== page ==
A new software prototype called eFeed-Hungers makes it easier to donate extra food, which might otherwise go to waste.
Sugam Sharma remembers as a child listening to his parents talk about hunger. While his family always had enough to eat, hunger was prevalent and something he regularly witnessed growing up and as a young adult in India.
“It is really heart wrenching to witness a mother in shabby and torn clothes, holding her baby, come to you and ask for help because her baby hasn’t had anything to eat,” says Sharma, a computer science expert and systems analyst in Iowa State University’s Center for Survey Statistics and Methodology. “This I have witnessed often in my life.”
When he moved to the US in 2006 to continue his education, Sharma says he quickly recognized hunger was not just a problem in India. What he found most troubling was the amount of food going to waste—in both countries—when so many people go without. After reading about elementary schools sending food packages home with students, Sharma decided to make hunger the primary focus of his research.
A program that distributes leftover food from catered events to the homeless in India inspired the vision for the online, interactive network, Sharma says. Restaurants, grocery stores, and individuals can use the mobile-friendly software to post food they have to donate. Likewise, those in need can find nearby locations where food is available for pickup.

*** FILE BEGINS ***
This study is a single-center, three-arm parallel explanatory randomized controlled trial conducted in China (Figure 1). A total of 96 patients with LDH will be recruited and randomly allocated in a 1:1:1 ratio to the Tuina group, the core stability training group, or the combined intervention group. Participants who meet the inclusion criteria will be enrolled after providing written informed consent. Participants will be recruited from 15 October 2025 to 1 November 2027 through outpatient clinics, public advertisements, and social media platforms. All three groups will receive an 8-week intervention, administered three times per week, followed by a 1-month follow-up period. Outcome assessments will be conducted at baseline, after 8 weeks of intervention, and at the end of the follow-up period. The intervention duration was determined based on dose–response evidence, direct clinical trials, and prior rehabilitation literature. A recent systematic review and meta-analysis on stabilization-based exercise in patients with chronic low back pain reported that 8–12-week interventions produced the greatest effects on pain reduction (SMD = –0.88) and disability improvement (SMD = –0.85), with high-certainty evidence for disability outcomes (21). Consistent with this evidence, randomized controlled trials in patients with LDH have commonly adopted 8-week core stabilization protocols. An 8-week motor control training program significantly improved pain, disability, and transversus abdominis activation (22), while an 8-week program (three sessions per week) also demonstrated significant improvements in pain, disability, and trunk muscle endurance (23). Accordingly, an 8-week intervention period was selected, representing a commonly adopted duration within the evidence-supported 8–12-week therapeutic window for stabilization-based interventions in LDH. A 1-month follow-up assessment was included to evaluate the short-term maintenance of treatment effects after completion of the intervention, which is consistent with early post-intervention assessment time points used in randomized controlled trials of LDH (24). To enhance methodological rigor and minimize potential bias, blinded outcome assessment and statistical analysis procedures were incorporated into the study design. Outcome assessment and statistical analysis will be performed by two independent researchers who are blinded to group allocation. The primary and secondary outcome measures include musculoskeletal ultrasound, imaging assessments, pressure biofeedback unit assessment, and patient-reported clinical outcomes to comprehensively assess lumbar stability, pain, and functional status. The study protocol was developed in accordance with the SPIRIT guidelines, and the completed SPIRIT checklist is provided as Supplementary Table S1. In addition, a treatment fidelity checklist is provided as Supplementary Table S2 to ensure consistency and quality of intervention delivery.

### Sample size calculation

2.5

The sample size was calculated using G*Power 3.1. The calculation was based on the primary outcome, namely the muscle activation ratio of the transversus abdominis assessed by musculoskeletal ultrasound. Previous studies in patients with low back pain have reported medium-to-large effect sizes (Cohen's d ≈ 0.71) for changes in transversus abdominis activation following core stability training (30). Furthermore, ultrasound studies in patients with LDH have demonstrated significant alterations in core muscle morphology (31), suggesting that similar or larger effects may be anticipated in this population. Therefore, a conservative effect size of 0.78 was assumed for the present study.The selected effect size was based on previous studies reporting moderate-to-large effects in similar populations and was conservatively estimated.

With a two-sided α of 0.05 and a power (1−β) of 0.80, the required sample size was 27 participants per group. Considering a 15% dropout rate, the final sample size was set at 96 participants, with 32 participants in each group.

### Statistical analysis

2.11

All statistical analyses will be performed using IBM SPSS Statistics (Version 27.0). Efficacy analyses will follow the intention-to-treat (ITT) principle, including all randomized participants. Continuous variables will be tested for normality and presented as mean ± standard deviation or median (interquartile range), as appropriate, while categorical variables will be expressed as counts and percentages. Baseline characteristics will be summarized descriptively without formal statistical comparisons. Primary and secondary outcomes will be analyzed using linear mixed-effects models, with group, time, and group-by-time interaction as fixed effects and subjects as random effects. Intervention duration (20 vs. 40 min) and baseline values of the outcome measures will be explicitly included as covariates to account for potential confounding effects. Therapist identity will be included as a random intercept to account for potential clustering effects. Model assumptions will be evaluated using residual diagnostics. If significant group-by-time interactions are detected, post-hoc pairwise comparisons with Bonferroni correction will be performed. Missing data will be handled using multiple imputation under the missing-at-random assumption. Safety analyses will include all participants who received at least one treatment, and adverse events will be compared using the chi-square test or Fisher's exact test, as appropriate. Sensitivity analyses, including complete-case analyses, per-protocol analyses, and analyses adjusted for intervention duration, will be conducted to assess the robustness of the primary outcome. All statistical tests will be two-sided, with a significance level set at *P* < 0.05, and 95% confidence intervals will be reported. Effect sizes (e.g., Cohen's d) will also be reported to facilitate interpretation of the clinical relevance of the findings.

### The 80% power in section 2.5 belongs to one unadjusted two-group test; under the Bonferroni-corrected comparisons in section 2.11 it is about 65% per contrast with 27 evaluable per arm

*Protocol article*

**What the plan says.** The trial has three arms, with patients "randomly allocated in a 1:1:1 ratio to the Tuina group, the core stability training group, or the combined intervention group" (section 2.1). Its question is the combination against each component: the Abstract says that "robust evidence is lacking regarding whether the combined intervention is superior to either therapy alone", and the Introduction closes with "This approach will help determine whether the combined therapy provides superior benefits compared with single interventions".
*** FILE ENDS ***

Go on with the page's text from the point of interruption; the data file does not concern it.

The researchers designed the software so donors take the food to a public place, such as a food pantry or church serving free meals, for pickup and distribution. It allows for one-time and recurring donations, so businesses or individuals do not have to enter their information repeatedly. Sharma says the interactive map makes it easy to search. Each location appears with a flag to indicate the type of food, and hours it is available.
“We wanted to make it as simple as possible, so people will not hesitate to donate,” Sharma says. “There is no scarcity of food. We see this as a way to take some of the food we’re wasting and save it by providing a channel to get the extra food to the needy.”
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Researchers continue to test the prototype and plan to launch the site for the Ames, Iowa, community in late summer or early fall. Sharma says they are working on funding to provide education and outreach for restaurants, food pantries, churches, and residents interested in participating. Their goal is to add gradually other cities and regions that may benefit from the tool.
“Almost everyone has a cell phone and the technology has the potential for a much wider outreach,” he says. “I don’t know how successful we will be, but we’re making an honest effort to tackle this problem. If we can help provide food for even one percent, we’ll be happy.”